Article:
Security, or the lack of it, has been hitting headlines recently following a spate of vicious hit-and-run thefts on customers leaving banks. The trigger, which shocked Argentina, was the case of a heavily pregnant woman who was set up, robbed of her US$20,000 house deposit then shot in the face outside her home in La Plata on July 30.
Although Palermo, Flores, Recoleta, Belgrano and San Nicolás are the most targeted neighbourhoods in the capital, an average of 21 motochorro crimes — in which a tag-team on a motorbike either target passers-by for their handbags and potential valuables or use inside information to rob a client leaving a bank with a wedge of cash — occurred every day in Buenos Aires city last year.
Horacio Rodríguez Larreta, the city’s Cabinet chief, made these figures public at the start of July and a total of 7,659 motochorro robberies or attempted robberies took place in 2009.
And last week, the Lower House’s Finance Committee approved a unanimous ruling which supports a project to heighten security measures in banks.
The projects, which were presented by lawmakers Gerardo Milman and Jorge Alvarez, have now merged to form a single initiative and will undergo discussion at the Lower House’s Domestic Security Committee.
Aiming to establish “minimum bank security measures”, the bill would ensure greater privacy when customers undertake an operation at the cash desk, and “visual barriers” would be placed in bank queues.
Alvarez said: “Compared with other countries, there isn’t any doubt that many transactions are undertaken in cash in Argentina. It’s a habit… maybe people just don’t have much faith in electronic transfers.”
The president of the committee, Deputy Alfonso Prat Gay (CC), invited Central Bank officials responsible for security issues to the meeting, but they called off at the last minute.
And Buenos Aires Mayor Mauricio Macri is also looking to reduce the number of “motochorro” robberies by banning more than one person from riding a motorbike in the capital.
Recent economic history dictates that Argentines prefer to pay by cash. When Argentina’s economy collapsed in 2001, so did people’s faith in banks.
In December of that year, the nation defaulted on its external debt, and the peso’s devaluation followed swiftly a few weeks later. Those two blows, combined with a freeze on cash machine withdrawals, then converged to make pension funds and savings practically worthless overnight, and the old adage of keeping cash in a suitcase hidden under your bed suddenly became the best investment an Argentine could have made.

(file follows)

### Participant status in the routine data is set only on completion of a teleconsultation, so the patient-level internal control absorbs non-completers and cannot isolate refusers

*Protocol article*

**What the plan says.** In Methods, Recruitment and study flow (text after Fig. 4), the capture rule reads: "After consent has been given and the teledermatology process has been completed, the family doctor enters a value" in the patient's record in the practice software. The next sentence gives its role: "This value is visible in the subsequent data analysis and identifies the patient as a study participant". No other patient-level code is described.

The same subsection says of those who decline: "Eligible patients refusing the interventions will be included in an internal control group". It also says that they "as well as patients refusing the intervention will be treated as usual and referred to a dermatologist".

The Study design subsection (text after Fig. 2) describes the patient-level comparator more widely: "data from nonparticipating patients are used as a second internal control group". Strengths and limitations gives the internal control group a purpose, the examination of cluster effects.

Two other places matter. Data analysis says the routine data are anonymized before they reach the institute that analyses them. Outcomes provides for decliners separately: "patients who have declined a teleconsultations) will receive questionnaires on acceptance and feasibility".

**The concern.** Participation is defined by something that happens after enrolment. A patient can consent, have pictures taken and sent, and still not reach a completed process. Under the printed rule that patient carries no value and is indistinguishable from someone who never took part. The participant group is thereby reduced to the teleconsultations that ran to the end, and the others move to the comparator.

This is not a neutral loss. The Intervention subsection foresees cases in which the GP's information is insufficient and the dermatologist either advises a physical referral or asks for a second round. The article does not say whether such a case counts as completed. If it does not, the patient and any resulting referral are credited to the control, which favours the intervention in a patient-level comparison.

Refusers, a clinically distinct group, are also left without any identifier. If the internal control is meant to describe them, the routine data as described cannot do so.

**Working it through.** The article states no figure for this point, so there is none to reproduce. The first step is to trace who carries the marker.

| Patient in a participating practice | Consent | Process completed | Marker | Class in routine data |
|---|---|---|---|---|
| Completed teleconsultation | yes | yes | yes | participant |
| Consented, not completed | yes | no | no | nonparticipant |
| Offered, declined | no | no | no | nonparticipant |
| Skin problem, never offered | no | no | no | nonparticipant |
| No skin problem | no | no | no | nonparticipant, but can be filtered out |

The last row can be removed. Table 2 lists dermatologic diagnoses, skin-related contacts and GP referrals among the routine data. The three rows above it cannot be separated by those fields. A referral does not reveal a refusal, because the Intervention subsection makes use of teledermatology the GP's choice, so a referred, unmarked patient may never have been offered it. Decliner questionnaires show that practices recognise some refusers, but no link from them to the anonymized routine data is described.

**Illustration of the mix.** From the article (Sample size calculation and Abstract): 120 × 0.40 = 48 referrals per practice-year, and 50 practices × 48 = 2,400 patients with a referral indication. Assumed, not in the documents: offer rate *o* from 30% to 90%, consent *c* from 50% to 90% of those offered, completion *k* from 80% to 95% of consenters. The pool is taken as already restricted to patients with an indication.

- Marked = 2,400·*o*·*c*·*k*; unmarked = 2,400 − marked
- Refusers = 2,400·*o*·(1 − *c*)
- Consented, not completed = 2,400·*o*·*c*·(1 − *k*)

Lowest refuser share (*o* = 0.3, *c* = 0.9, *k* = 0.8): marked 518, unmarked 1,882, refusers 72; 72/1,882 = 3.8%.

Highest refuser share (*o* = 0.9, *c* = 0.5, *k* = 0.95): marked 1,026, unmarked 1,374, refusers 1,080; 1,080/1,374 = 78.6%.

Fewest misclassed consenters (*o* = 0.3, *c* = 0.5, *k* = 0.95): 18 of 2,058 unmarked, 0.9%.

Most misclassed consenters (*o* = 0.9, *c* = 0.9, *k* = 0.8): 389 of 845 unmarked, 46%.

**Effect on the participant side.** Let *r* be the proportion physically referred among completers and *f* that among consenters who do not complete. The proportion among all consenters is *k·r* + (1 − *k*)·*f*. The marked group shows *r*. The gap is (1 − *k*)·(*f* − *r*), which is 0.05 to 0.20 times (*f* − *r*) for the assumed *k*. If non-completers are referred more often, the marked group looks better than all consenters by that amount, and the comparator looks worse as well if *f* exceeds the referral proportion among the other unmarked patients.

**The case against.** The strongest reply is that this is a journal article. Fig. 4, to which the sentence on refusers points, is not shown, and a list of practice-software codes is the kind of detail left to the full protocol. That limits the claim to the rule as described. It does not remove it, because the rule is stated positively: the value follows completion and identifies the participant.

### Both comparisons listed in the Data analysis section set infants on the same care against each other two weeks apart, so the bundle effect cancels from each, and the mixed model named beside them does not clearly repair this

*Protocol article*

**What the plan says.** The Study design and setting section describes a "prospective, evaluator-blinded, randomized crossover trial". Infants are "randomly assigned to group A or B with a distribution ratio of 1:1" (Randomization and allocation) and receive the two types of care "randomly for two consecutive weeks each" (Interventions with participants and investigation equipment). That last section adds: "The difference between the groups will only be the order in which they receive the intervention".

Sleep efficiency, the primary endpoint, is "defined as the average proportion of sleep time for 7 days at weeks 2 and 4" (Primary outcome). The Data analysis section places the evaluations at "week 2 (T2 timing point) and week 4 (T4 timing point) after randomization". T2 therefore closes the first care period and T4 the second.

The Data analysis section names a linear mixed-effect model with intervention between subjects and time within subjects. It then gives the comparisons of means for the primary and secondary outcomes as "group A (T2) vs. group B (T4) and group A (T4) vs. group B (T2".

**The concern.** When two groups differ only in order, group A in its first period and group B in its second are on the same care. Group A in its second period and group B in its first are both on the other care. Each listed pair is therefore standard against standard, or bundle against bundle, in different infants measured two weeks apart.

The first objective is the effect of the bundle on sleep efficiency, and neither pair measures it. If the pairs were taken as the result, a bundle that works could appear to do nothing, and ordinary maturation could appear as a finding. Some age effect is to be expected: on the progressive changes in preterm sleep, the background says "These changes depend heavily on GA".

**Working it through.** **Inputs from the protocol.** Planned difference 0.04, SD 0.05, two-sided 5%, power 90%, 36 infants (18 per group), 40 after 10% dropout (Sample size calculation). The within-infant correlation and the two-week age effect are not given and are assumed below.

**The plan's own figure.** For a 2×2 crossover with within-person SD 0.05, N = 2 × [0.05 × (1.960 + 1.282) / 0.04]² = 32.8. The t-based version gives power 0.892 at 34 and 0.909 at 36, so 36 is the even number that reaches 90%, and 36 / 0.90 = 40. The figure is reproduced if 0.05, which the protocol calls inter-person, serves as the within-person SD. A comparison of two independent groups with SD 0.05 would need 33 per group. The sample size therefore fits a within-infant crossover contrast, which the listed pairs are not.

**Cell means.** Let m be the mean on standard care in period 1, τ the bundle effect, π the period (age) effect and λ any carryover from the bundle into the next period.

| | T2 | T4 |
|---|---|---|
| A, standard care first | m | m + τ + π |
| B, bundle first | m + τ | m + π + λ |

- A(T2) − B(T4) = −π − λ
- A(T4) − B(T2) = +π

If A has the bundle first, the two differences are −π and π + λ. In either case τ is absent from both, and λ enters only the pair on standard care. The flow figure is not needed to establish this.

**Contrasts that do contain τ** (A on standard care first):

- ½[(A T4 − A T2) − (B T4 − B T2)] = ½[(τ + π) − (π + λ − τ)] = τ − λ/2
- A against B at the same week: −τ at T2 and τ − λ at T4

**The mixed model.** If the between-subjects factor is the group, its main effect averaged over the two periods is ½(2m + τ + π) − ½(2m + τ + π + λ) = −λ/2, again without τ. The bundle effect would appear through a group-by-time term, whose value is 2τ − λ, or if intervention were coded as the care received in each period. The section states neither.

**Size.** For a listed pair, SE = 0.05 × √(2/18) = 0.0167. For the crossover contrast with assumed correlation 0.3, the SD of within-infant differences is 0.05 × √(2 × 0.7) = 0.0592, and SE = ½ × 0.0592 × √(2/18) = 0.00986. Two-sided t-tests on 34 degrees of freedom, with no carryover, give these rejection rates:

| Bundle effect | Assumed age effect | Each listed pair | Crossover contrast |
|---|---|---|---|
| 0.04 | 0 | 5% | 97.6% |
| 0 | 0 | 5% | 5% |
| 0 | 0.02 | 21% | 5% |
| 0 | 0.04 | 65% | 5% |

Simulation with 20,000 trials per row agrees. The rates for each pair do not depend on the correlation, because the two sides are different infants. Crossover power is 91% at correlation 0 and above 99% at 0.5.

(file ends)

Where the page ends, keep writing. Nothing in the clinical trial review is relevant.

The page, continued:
That, along with tax evasion, according to a recent Reuters report, means that money, in its hard cash format, keeps proving it can talk.
So it’s little wonder that Argentina has low bank use compared with other countries in the region, giventhat a hard-earned salary isn’t even safe in the safest place for it.
With regards to electronic transfers, banks don’t actually need to enter the equation as bureaux de change will undertake such transfers for a low percentage of the total, reducing the need to roll up to a notary’s office with socks, bras or knee-high boots stuffed with purple bills.
Despite the fact that electronic transfers exist in Argentina, the questions beg: why aren’t people using them and why do they insist on walking the streets with so much cash on their person? From a deposit for a house purchase to a foreign language student paying six months’ rent upfront, the danger should outweigh a lack of trust in using the wire, a money transfer method as common as internet banking in the US and Europe.
In March this year, a woman was shot in the head after leaving a bank with a large sum of cash to pay her factory employees. Laura Mandarini survived the robbery in Lomas del Mirador in Buenos Aires province although the two motochorros escaped with $25,000.
Another woman was recently robbed after leaving a branch of Santander Río. She had withdrawn $22,000, left the bank in her car, and was attacked when she stopped off to make a purchase.
But the most devastating attack was on pregnant Carolina Piparo in La Plata in July. She went to her branch of Santander Río to withdraw US$20,000 to put a deposit on a house, but the clerk told her the bank had insufficient cash and that she should return the following day. Accompanied by her mother 24 hours later, the women were followed home by motochorros who demanded the money. Even though Píparo, just days away from giving birth, handed over her money, she was shot anyway. Her baby son, born by Caesarian section, later died in hospital.
First published in the Buenos Aires Herald on August 21, 2010.